Interpreting Nonverbal Buying and Warning Signals

November 21, 2011

Whether a short or long sales cycle, most sales professionals are always eager to arrive at the commitment stage as their ultimate goal is to close a sale.  The primary key to ascertaining if the prospect has reached this pivotal point is the ability to interpreting buying signals: both nonverbal and verbal.

Not surprisingly, it’s more challenging to interpret the nonverbal cues.  Prospects who are not open in their verbal communication style reveal a lot by their physical actions.

Sales professionals must become adept at looking for shifts in customer’s bodies and expressions so that they know when to pause their sales pitch and ask for feedback that may be critical in moving the sale forward.

Common nonverbal buying signals most sales professionals encounter include:

  • Relaxing- especially if prospect’s hands are open
  • Leaning towards the sales professional
  • Assuming a pleasant expression
  • Showing agreement by nodding forward
  • Stepping back to admire the product
  • Re-examining a product sample with delight
  • Picking up the proposal or purchase order for a second or third review

Warning signals are typically anything a customer says or does that indicates he/she has lost rapport, trust or interest.  Just as buying signals indicate a favorable response toward our solution, warning signals typically indicate that the prospect does not believe that the solution being presented will meet his or her needs.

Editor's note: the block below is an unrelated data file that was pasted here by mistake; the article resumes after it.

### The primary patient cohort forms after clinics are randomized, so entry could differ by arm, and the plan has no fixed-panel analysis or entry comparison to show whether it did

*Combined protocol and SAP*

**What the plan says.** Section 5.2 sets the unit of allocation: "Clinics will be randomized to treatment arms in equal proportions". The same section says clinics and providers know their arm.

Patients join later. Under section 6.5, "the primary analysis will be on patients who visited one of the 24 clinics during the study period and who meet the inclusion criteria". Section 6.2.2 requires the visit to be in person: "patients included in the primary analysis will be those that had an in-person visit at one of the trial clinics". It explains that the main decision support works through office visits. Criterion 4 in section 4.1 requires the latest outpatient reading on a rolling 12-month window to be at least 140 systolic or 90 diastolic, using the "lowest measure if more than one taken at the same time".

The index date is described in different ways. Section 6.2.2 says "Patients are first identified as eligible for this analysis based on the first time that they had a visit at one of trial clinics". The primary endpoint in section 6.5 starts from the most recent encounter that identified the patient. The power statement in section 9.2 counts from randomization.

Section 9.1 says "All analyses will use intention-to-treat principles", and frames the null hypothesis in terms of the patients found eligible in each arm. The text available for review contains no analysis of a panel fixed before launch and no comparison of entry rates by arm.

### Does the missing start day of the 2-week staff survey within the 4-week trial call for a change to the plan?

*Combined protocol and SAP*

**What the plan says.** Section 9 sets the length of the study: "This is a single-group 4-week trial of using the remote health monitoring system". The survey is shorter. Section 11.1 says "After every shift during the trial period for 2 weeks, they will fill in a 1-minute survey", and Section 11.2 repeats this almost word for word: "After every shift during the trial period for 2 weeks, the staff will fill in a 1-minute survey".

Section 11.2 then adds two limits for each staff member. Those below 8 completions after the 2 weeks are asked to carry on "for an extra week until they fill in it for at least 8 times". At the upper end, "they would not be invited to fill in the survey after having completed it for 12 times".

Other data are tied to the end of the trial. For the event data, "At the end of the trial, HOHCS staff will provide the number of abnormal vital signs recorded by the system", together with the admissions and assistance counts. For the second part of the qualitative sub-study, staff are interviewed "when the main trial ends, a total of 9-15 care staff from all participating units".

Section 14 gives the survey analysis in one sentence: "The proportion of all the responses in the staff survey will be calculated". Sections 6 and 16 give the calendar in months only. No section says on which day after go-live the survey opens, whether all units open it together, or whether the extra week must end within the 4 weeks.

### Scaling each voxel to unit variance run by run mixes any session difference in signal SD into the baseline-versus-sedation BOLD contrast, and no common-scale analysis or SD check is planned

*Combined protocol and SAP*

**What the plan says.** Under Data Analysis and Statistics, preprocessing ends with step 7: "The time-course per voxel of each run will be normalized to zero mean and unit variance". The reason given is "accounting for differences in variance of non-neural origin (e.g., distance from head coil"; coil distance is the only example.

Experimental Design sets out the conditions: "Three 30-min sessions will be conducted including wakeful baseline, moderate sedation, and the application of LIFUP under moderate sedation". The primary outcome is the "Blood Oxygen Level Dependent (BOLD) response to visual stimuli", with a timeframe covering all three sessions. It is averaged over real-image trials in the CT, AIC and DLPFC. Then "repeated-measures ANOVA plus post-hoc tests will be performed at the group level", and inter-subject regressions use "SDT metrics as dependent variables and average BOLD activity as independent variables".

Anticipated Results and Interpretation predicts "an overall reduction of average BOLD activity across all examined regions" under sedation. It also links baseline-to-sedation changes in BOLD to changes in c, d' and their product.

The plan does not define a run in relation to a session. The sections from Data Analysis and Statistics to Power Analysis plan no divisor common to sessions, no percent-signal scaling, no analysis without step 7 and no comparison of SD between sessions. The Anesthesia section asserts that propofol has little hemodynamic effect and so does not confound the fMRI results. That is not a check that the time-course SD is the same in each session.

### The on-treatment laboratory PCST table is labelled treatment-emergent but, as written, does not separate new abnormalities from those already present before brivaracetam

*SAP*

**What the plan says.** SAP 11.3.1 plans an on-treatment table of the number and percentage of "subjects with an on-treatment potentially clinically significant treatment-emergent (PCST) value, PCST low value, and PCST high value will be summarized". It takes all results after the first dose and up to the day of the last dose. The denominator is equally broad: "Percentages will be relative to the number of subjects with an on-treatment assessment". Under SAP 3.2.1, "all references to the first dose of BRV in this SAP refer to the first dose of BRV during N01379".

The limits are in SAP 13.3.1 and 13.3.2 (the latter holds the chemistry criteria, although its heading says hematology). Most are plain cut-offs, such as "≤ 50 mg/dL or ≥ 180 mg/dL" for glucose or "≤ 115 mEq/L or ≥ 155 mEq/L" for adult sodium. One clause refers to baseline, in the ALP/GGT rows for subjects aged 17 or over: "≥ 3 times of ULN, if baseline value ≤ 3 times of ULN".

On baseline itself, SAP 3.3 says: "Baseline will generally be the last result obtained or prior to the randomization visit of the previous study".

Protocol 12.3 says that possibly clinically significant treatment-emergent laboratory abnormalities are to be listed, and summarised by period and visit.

Common nonverbal warning signals include:

  • Frowning
  • Portraying a tense posture
  • Keeping distance from visuals
  • Not being attentive or responsive
  • Folding arms
  • Looking at a clock or watch
  • Picking up unrelated papers or files
  • Becoming less friendly or attentive

Both nonverbal buying and warning signals can be misinterpreted.  When sales professionals encounter them it is critical to ask questions to determine if the interpretation is valid.  No matter what, warning signals warrant an immediate pause in the presentation to uncover the reasons for hesitation by probing the prospect.

New research shows that a prospect’s hesitation could be the result of decision fatigue.  New York Times author John Tierney and social psychologist Roy Baumeister recently co-authored a book titled “Willpower: The Greatest Human Strength,” which looks at how willpower and decision-making are interconnected.  In it, they conclude that willpower really is a form of energy in the brain. Like the rest of our body’s muscles, it can be strengthened and fatigued with use.

The exhaustion is not the same as ordinary physical fatigue.  Instead, one becomes low on mental energy or willpower as decisions are made throughout the day.  Each decision becomes more difficult for the brain to process so it searches for shortcuts.  Either the prospect becomes hasty by acting impulsively instead of expending the energy he/she normally would when evaluating a decision’s consequences, or he/she simply does nothing.  At times the fear of agonizing over decisions causes people to avoid making a decision altogether.   Again, it is critical to ask questions in order to ascertain the source of the prospect’s hesitation and move the sale forward.

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